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How Police Departments Use Civil Forfeiture to Collect Billions

December 19, 2017

 

Recently, a lucky cannabis business owner in California was given back his assets after a his San Diego medical marijuana business was raided by a narcotics joint task force that ended in a sizable seizure of assets. This is rarely the case for victims of asset seizure, and while many people are aware of criminal asset forfeiture, few are nearly as familiar with civil asset forfeiture. 

 

Asset forfeiture is supposed to stop and deter criminal organizations, drug dealers, and terrorists by taking away their cash and assets used to facilitate these illicit activities. While asset forfeiture sounds great in theory, it really seems to be a mixed bag when you dig a little deeper. 

 

Criminal Forfeiture 101

 

According to the FBI, "Criminal forfeiture is brought as part of a criminal prosecution of a defendant. It is an in personam (against the person) action and requires that the government indict the property used or derived from the crime along with the defendant. In criminal forfeiture, an individual has the right to contest the seizure through trial proceedings."

 

An example of this is when Joseph Graziano, Jr. was sentenced in federal court to 90 months’ imprisonment on his convictions of bank embezzlement, bank fraud, mail fraud, tax fraud, conspiracy to commit counterfeiting and aggravated identity theft.

 

Because all of his crimes led to ill-gotten gains, the FBI's criminal forfeiture program "identified $4 million worth of assets, including cash, jewelry, luxury cars, and other properties, to be returned to the victims as restitution."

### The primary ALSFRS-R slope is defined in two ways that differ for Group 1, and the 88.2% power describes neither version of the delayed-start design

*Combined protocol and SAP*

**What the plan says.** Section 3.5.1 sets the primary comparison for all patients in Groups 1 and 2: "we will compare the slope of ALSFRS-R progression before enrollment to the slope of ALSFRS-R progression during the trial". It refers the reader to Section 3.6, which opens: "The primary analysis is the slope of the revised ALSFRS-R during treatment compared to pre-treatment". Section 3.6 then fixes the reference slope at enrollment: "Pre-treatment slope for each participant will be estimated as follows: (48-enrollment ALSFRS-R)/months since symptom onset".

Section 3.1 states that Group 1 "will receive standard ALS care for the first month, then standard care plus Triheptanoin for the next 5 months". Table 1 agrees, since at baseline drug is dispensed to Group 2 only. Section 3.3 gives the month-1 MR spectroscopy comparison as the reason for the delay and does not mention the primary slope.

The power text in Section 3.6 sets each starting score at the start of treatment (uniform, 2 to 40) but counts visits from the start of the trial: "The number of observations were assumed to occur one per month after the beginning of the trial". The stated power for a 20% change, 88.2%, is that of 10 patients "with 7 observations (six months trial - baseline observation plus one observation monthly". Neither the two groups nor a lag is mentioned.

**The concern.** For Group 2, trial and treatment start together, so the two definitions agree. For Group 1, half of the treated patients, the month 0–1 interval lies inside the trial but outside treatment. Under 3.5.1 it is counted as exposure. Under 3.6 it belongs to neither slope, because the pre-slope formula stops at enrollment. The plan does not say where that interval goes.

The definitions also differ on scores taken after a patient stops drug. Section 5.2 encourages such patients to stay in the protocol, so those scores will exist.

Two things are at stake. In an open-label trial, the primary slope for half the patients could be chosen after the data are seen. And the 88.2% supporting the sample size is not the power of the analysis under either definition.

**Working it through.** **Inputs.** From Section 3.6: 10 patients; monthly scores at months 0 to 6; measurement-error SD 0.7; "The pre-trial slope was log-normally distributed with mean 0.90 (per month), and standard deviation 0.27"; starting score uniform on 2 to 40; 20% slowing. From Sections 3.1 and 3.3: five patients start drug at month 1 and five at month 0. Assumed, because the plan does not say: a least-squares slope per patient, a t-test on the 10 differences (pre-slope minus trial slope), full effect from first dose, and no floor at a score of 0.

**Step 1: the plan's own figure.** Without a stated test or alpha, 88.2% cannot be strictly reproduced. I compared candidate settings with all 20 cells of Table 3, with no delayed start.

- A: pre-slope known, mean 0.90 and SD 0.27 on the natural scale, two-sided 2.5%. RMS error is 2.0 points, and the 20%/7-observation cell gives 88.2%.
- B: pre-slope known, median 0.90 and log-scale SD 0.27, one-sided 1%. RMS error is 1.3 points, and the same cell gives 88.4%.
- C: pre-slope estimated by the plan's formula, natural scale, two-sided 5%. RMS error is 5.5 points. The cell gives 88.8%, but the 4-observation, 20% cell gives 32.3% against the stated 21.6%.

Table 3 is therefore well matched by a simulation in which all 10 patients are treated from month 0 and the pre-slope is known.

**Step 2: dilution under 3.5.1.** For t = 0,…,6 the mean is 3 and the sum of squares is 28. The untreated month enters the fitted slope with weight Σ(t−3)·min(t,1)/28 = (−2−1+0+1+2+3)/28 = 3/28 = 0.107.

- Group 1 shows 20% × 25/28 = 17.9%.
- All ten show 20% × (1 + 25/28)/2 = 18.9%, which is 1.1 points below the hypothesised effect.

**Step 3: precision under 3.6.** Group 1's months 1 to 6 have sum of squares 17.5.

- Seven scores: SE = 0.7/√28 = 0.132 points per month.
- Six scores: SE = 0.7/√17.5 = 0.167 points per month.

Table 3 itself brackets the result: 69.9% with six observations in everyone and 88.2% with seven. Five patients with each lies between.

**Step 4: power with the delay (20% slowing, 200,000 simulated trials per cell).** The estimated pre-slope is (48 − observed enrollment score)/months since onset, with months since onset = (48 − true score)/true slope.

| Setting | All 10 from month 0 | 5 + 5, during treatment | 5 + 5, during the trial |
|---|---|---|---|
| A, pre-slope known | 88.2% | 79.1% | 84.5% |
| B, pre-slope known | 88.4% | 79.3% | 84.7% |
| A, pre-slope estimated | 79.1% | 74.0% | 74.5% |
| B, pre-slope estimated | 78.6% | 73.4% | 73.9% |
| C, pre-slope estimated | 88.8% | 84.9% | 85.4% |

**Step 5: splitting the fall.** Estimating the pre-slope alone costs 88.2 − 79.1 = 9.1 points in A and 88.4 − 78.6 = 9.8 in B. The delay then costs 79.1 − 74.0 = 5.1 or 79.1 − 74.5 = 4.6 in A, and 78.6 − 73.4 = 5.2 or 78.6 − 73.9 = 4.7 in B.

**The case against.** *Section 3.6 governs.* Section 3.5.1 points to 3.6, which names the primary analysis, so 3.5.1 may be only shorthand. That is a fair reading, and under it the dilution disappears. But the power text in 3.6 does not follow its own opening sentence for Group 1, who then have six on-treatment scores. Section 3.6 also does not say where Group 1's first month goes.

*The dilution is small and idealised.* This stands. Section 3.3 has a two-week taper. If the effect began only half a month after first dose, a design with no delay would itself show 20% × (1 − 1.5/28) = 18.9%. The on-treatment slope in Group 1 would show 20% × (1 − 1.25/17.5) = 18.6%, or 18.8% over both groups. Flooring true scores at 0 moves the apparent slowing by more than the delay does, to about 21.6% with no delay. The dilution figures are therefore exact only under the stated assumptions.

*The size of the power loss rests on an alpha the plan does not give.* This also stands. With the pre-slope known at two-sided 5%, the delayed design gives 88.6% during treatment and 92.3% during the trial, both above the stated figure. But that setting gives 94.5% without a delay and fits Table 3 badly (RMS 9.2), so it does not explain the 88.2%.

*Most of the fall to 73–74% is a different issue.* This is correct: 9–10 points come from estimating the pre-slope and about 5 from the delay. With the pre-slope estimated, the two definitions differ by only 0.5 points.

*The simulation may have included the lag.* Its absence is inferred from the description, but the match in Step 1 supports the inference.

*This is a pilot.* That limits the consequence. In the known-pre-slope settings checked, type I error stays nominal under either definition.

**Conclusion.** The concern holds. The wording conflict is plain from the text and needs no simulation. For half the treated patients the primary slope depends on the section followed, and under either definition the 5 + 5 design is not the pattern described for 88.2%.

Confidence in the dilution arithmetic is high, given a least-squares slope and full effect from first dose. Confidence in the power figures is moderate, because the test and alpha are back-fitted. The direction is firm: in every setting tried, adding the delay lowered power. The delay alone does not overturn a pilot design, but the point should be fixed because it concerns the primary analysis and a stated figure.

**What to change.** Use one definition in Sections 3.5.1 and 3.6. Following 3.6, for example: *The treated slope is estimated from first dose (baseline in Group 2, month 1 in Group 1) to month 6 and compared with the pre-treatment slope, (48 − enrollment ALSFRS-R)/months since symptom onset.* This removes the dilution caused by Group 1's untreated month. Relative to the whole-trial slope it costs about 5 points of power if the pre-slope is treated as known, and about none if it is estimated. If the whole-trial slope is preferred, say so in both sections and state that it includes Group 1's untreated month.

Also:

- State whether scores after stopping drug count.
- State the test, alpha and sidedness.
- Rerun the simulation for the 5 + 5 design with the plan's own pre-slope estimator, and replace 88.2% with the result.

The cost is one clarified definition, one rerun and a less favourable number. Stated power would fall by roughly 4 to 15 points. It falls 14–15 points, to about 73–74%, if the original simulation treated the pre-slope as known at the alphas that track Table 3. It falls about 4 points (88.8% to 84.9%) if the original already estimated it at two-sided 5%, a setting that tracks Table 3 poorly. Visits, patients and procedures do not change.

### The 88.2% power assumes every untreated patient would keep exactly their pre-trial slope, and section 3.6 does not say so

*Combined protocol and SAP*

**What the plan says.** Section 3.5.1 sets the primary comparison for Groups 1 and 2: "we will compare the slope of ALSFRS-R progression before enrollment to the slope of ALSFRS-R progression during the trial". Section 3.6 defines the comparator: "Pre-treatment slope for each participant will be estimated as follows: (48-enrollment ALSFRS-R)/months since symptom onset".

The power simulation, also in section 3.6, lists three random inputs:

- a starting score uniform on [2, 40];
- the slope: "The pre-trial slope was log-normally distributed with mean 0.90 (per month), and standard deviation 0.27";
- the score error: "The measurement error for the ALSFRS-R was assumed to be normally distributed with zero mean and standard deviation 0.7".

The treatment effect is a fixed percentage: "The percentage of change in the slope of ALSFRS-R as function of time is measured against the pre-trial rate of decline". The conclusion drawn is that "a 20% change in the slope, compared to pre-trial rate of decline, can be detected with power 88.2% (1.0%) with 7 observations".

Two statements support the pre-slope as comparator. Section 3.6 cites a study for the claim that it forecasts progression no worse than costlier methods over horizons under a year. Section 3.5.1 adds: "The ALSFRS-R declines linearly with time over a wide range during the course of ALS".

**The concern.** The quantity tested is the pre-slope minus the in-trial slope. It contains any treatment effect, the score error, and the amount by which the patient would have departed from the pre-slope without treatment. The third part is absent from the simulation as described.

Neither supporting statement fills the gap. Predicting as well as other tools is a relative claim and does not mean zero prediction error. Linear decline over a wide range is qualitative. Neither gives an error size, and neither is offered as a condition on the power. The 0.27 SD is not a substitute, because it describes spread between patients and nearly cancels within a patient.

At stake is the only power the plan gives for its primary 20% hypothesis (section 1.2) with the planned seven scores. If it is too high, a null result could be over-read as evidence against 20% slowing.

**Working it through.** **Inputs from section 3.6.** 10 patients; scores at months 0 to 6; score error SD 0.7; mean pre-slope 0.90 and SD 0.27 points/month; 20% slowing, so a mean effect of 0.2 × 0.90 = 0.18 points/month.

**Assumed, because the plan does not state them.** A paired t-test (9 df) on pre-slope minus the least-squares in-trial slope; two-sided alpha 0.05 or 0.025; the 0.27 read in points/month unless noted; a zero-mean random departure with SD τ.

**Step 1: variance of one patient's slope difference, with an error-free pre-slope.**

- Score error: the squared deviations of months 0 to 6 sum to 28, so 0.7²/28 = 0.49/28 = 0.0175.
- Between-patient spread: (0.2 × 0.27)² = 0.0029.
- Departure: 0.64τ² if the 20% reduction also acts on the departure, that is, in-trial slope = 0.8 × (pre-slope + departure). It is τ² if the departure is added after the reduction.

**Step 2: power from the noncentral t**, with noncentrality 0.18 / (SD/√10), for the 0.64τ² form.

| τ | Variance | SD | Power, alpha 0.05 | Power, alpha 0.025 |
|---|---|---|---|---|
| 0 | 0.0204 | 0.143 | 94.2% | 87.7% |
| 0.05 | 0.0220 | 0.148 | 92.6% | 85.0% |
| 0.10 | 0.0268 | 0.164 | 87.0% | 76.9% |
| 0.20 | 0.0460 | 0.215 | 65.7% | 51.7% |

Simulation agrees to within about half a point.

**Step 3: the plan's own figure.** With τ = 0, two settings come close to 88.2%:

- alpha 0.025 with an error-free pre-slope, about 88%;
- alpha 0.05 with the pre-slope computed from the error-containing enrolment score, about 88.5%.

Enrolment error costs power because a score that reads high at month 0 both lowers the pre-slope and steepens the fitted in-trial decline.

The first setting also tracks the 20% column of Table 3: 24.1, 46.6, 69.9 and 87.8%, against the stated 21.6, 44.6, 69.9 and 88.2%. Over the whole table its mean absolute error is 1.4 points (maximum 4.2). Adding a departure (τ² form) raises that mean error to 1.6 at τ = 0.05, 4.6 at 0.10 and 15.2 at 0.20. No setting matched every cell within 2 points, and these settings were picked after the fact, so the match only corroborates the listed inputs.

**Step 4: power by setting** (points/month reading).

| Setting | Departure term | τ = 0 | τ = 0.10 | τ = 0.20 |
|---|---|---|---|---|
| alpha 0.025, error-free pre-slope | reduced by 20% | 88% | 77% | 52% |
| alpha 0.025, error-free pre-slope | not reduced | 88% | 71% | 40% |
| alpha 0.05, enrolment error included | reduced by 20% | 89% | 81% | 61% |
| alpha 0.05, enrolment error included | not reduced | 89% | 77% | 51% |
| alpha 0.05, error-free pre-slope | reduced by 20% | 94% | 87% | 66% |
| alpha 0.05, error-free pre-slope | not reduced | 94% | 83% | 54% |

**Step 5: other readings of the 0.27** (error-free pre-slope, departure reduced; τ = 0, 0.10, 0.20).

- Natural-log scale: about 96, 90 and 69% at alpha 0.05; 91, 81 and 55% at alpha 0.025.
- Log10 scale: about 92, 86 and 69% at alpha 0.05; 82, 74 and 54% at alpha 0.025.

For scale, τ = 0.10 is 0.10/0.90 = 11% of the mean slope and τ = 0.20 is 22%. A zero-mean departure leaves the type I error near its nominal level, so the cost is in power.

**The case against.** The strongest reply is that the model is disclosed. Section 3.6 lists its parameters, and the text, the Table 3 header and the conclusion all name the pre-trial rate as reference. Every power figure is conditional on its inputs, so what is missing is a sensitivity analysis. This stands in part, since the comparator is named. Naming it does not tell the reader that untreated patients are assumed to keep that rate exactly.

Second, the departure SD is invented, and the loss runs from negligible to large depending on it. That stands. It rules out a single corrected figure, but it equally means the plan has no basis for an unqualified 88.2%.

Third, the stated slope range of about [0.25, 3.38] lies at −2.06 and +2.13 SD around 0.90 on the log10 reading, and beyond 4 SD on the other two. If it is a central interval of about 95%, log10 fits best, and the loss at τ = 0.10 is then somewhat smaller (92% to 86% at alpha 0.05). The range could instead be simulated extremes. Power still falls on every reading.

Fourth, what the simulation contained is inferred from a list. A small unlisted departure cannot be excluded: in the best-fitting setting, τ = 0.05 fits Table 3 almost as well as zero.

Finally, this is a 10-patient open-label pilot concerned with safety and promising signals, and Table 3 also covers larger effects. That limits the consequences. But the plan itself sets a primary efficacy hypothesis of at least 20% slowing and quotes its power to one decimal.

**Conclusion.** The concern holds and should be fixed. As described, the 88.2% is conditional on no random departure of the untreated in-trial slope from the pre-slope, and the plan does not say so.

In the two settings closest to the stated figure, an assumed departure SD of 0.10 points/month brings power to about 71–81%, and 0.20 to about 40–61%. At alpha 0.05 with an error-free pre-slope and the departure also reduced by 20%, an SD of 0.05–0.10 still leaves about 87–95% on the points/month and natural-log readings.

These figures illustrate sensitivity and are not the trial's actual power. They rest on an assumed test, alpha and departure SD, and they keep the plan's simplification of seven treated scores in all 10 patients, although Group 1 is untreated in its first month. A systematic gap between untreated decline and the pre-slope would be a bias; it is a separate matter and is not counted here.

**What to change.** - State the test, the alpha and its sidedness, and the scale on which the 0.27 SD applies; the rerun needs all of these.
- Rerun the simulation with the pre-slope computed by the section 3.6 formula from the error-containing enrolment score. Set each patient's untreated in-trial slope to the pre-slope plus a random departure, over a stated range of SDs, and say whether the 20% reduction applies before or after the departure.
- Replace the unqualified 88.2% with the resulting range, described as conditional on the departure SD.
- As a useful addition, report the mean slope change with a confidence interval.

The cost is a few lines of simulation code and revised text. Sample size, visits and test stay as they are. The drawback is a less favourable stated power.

So far, this whole forfeiture thing seems fair, right?

 

Civil Forfeiture 101

 

Where as a conviction is required for criminal forfeiture, that is not the case with civil forfeiture. "Civil forfeiture allows police to seize — and then keep or sell — any property they allege is involved in a crime. Owners need not ever be arrested or convicted of a crime for their cash, cars, or even real estate to be taken away permanently by the government," according to the ACLU

 

A non-drug-related instance of this was when a federal jury in New York found an office building worth at least $500 million as well as other properties and bank accounts forfeitable to the United States as proceeds of violations of the Iran sanctions. This decision was the largest civil forfeiture jury verdict and the largest terrorism-related civil forfeiture in U.S. history.

 

Without the prerequisite of a conviction, civil forfeiture programs can be abused by law enforcement, as seen in the video below. 

 

 

Conclusion

 

While forfeiture was initially pitched as a way to take down large-scale criminal enterprises by taking their precious resources, today, many seizures are motivated by profits rather than crime-fighting thanks to flawed federal and state laws. Despite a lack of coverage in the main stream media, the concept of civil forfeiture is one that cannabis industry participants should be very aware of.

 

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